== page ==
With spring in full bloom and vacations being canceled across the region for the foreseeable future, families are scrambling to find a way to entertain their kids while stuck at home. Luckily, a classic camping trip can be done almost anywhere. With a little planning, many people can transform their yard into an amazing camping space for some quality family time outside. Rachel Doody, park manager at Potomac Overlook Regional Park, shared some tips for parents on how families can take their annual camping trips to the backyard.
How can parents recreate their canceled camping trip in their backyard?
I think part of it is going to be starting with what equipment they have, if there was anything they were planning on renting or getting from a facility that they might have been going to, like a tent, a sleeping bag, sleeping pads, anything like that.
Also, I think camping outside is not quite the same if you don’t have a campfire, so finding a spot and really making sure that it is not around anything else. If a spark were to jump under a tree, are you by some brush? Just really finding a good location that the campfire and the tent can also be far enough away from each other.
What safety tips and guidance can you give for having a fire in the backyard?
I would say if you have a space on the ground, you definitely want to line it with rocks if you have the ability to. You don’t want to line it with logs or anything else that might actually catch fire.
Sometimes wood will have a wetness to it that will make things pop and when they pop, often sparks will go off. Thankfully in Virginia, right now, we’ve had a plethora of rain water, so nobody’s lawn should be suffering at this moment, but just in case, keep an eye on it. Also a backyard fire shouldn’t be a bonfire, it should be something small and simple.
What are some activities that can transfer over to the backyard?
I’ve done a lot of travel around the U.S., going to national parks, and you get to see big, massive animals and things soaring above your head, but I don’t think everybody always realizes that there is still a little mini zoo just in the space in your backyard.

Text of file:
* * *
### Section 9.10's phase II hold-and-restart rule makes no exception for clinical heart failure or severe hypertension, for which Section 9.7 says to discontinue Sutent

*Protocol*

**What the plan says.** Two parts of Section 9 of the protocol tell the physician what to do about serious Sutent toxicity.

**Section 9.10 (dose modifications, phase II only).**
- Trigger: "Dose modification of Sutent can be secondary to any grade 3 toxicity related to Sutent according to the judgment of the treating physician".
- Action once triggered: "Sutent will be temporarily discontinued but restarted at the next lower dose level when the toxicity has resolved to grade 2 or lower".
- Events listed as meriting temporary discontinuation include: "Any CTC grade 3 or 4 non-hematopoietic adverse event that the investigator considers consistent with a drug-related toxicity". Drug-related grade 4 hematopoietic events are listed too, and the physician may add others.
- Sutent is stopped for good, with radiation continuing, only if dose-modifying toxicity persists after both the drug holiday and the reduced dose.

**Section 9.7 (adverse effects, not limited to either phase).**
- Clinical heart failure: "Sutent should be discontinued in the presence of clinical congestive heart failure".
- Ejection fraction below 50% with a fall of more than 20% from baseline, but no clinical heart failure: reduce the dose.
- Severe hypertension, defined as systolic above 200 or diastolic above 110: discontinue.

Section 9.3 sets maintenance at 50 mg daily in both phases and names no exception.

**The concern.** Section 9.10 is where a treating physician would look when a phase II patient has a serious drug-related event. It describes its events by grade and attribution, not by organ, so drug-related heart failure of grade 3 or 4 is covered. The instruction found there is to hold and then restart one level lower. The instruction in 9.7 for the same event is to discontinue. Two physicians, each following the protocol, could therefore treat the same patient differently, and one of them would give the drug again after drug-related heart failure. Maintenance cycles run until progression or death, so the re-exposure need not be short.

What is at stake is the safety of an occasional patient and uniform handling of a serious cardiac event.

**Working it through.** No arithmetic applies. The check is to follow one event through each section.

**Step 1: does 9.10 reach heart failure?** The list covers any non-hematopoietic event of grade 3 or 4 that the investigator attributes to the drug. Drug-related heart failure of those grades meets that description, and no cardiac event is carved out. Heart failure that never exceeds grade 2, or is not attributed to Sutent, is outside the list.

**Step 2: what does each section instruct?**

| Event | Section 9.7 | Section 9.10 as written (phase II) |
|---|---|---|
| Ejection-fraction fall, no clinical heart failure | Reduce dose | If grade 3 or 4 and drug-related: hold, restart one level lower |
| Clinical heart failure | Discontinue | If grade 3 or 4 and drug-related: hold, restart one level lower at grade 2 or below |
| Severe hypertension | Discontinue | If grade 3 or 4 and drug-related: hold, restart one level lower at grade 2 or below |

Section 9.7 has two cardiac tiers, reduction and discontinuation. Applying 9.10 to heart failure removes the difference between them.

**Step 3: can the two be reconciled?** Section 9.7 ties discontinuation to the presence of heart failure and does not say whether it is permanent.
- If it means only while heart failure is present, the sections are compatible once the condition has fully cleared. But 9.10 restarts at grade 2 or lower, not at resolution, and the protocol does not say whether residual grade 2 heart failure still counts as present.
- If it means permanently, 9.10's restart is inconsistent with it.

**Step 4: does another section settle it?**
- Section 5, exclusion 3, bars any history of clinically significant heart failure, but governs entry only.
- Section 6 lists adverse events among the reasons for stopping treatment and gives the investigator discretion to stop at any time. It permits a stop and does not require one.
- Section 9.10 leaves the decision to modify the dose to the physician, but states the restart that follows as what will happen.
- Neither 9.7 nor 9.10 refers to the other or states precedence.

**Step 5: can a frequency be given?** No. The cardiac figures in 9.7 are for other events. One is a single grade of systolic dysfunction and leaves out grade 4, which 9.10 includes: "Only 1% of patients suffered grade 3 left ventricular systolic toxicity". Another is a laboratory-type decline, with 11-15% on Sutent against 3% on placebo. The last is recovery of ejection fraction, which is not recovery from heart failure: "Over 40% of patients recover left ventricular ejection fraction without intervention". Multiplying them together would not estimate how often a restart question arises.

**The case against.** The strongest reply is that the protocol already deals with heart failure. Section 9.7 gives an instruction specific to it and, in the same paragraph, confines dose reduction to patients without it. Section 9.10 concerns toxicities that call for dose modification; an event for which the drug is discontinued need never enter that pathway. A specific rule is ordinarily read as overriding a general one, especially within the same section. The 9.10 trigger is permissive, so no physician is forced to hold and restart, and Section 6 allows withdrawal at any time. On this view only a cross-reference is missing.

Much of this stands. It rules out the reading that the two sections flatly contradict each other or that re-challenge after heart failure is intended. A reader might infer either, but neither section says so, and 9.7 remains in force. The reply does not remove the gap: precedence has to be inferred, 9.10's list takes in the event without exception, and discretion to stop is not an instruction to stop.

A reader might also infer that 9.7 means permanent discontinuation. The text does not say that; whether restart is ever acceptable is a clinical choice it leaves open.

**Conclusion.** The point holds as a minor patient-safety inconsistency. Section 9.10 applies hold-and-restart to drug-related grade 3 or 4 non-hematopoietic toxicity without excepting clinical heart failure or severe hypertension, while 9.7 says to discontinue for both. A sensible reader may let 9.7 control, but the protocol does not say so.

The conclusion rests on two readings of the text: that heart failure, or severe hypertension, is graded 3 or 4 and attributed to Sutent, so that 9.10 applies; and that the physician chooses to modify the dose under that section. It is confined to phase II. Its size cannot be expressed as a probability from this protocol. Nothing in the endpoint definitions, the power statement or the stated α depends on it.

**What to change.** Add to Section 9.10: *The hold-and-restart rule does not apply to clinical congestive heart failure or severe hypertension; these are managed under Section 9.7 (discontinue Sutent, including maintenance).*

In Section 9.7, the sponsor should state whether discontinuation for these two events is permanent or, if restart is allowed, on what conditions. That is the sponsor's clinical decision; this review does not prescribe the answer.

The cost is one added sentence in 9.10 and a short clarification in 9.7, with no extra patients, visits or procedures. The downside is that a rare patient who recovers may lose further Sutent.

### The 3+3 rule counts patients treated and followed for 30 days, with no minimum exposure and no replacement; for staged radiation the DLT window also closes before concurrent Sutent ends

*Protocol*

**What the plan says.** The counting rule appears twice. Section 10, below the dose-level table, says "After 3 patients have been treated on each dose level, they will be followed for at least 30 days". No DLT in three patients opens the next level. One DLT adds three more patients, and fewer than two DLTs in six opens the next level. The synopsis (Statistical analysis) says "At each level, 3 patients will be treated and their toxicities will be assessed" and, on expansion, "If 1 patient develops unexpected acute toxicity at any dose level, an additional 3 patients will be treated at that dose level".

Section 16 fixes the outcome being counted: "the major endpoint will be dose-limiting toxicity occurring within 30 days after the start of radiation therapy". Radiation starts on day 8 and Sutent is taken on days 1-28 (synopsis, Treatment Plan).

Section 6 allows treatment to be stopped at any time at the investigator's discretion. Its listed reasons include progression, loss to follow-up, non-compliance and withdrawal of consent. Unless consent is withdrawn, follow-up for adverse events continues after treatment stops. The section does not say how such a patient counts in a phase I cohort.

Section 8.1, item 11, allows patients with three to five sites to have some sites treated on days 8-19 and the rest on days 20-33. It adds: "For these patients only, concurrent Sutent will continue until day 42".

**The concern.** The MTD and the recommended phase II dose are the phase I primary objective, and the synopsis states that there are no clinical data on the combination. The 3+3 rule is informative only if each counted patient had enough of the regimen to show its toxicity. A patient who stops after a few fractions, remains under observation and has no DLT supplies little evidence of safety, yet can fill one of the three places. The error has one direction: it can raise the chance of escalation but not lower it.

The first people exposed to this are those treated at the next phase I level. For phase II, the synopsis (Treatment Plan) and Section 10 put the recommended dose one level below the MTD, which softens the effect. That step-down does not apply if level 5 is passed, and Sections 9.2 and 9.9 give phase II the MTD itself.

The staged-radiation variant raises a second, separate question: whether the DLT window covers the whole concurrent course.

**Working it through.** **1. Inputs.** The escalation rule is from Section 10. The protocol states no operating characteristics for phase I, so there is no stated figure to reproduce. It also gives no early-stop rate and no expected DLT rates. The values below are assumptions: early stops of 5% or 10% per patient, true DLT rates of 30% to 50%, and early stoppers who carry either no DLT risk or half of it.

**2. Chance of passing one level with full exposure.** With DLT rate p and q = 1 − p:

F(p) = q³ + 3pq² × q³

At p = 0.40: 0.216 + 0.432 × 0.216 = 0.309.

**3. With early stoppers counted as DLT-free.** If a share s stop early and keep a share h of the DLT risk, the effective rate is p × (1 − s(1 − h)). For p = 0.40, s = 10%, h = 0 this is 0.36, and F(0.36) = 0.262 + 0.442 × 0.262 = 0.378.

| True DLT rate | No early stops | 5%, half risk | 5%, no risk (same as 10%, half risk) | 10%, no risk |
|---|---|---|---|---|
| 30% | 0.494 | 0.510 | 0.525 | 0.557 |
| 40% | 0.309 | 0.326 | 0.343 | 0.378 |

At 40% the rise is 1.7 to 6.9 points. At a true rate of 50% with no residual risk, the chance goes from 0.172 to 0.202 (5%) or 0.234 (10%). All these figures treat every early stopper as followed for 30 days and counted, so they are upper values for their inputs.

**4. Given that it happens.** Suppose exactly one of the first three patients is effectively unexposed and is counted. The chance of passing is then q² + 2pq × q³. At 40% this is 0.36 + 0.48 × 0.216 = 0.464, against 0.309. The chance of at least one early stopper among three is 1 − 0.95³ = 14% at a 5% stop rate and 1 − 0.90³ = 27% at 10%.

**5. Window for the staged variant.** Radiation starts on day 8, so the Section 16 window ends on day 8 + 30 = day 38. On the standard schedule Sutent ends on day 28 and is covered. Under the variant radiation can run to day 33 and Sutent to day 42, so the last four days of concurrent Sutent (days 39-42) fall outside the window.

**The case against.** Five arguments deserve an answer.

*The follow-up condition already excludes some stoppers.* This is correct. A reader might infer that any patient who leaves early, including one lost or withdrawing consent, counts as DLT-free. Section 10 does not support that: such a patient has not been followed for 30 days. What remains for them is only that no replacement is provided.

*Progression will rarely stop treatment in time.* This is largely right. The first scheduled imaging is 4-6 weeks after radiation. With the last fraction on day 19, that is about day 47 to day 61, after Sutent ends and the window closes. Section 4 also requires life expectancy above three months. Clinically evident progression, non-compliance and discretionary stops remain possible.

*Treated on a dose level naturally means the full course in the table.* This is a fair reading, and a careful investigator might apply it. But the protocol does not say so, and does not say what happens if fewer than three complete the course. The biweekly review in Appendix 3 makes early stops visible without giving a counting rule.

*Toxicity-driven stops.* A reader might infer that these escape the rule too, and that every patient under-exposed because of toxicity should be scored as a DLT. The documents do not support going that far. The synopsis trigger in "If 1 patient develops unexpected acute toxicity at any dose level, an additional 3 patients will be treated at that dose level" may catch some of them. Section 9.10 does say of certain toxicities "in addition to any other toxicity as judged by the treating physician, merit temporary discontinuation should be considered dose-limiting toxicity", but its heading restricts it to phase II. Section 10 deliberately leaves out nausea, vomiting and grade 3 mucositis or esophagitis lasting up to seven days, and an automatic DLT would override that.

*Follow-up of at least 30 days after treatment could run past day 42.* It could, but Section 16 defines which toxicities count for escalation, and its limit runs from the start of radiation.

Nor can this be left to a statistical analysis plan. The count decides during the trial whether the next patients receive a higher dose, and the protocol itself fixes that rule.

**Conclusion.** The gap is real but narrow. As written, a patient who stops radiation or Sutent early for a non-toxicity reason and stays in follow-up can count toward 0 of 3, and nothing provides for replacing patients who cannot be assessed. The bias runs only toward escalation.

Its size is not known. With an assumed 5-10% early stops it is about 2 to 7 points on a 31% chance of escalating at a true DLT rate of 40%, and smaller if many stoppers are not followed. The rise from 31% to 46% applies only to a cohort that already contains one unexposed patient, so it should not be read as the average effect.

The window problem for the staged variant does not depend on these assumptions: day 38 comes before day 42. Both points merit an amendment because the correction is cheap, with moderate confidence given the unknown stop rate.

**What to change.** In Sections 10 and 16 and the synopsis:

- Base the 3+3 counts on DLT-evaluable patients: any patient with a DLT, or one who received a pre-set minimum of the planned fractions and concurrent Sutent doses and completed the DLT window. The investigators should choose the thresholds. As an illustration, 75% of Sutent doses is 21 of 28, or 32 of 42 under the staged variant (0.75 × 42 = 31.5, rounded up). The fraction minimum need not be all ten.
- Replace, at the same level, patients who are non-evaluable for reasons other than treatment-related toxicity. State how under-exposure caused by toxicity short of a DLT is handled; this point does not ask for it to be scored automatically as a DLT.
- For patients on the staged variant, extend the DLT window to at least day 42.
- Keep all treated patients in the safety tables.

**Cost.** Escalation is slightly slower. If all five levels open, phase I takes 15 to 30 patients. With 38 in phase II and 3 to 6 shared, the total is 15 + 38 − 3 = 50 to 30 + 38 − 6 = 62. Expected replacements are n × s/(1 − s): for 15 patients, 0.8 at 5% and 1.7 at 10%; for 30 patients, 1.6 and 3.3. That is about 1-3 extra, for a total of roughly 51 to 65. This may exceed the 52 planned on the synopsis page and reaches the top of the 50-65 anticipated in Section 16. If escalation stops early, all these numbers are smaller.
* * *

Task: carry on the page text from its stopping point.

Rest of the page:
One of the cool activities I have done in the past with kids is if you just have a hula hoop or something to mark off a space, the kids get a piece of paper and they have to sit and get down on the ground with a magnifying glass and search that little space in the backyard. It’s amazing how many different things and little critters and creepy-crawlies they might find just searching in that tiny space.
How do you limit those at-home distractions and screen time while staying in the backyard?
It’s tough because here at our nature center one of the things we are having to start to realize is that technology is following us everywhere we go. We are trying to combine it a little bit, so it may be that you do have your phone, but you’re using your phone in a cool app that identifies plants.
If you’ve got to have your technology with you, find something that’s a more calming or educational way of using it and put it on airplane mode so nobody’s actually contacting you while you are using it for something else. The best would be to leave it inside if you can and find other ways to keep yourself entertained that don’t require a plug.
Any extra tips for having a successful family camping trip at home?
Check the weather. That would be my No. 1 tip. It shouldn’t just be about the day. I think one of the worst things is there are these experiences where if you are not set up for success, especially on your first time, you are going to have the worst taste for that forever.
Make that first experience as good as it can possibly be and if you look at the weather forecast and there is a chance of rain or thunderstorms, or the ground is all soggy or it is just going to be really cold that night, change it to a different day.
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